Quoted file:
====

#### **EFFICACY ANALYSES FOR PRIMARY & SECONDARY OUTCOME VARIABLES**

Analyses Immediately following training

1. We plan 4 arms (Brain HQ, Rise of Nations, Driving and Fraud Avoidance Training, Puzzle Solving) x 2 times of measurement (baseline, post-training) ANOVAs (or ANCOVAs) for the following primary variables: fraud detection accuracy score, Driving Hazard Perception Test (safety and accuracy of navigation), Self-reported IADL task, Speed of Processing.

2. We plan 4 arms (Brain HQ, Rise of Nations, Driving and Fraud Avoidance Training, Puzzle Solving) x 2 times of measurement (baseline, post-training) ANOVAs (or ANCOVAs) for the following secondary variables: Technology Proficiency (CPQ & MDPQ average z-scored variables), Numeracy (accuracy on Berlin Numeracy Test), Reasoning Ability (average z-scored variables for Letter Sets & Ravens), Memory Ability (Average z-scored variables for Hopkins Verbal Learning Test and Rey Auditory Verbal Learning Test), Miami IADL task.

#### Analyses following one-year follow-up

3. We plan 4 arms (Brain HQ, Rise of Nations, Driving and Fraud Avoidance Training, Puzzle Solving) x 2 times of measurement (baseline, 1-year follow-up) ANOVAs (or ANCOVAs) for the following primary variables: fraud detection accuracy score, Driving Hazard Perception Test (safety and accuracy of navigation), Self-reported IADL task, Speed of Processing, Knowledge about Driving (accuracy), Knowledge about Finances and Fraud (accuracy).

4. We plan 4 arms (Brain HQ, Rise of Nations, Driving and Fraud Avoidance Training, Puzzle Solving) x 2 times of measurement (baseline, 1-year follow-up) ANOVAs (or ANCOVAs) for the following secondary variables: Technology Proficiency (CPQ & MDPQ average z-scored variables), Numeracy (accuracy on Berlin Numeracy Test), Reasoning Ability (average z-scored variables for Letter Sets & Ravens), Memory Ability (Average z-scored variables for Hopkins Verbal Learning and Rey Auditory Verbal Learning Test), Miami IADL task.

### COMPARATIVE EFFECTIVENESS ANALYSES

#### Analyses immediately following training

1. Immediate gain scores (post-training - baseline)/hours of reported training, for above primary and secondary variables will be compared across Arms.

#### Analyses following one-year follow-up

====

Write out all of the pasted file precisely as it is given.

#### **EFFICACY ANALYSES FOR PRIMARY & SECONDARY OUTCOME VARIABLES**

Analyses Immediately following training

1. We plan 4 arms (Brain HQ, Rise of Nations, Driving and Fraud Avoidance Training, Puzzle Solving) x 2 times of measurement (baseline, post-training) ANOVAs (or ANCOVAs) for the following primary variables: fraud detection accuracy score, Driving Hazard Perception Test (safety and accuracy of navigation), Self-reported IADL task, Speed of Processing.

2. We plan 4 arms (Brain HQ, Rise of Nations, Driving and Fraud Avoidance Training, Puzzle Solving) x 2 times of measurement (baseline, post-training) ANOVAs (or ANCOVAs) for the following secondary variables: Technology Proficiency (CPQ & MDPQ average z-scored variables), Numeracy (accuracy on Berlin Numeracy Test), Reasoning Ability (average z-scored variables for Letter Sets & Ravens), Memory Ability (Average z-scored variables for Hopkins Verbal Learning Test and Rey Auditory Verbal Learning Test), Miami IADL task.

#### Analyses following one-year follow-up

3. We plan 4 arms (Brain HQ, Rise of Nations, Driving and Fraud Avoidance Training, Puzzle Solving) x 2 times of measurement (baseline, 1-year follow-up) ANOVAs (or ANCOVAs) for the following primary variables: fraud detection accuracy score, Driving Hazard Perception Test (safety and accuracy of navigation), Self-reported IADL task, Speed of Processing, Knowledge about Driving (accuracy), Knowledge about Finances and Fraud (accuracy).

4. We plan 4 arms (Brain HQ, Rise of Nations, Driving and Fraud Avoidance Training, Puzzle Solving) x 2 times of measurement (baseline, 1-year follow-up) ANOVAs (or ANCOVAs) for the following secondary variables: Technology Proficiency (CPQ & MDPQ average z-scored variables), Numeracy (accuracy on Berlin Numeracy Test), Reasoning Ability (average z-scored variables for Letter Sets & Ravens), Memory Ability (Average z-scored variables for Hopkins Verbal Learning and Rey Auditory Verbal Learning Test), Miami IADL task.

### COMPARATIVE EFFECTIVENESS ANALYSES

#### Analyses immediately following training

1. Immediate gain scores (post-training - baseline)/hours of reported training, for above primary and secondary variables will be compared across Arms.

#### Analyses following one-year follow-up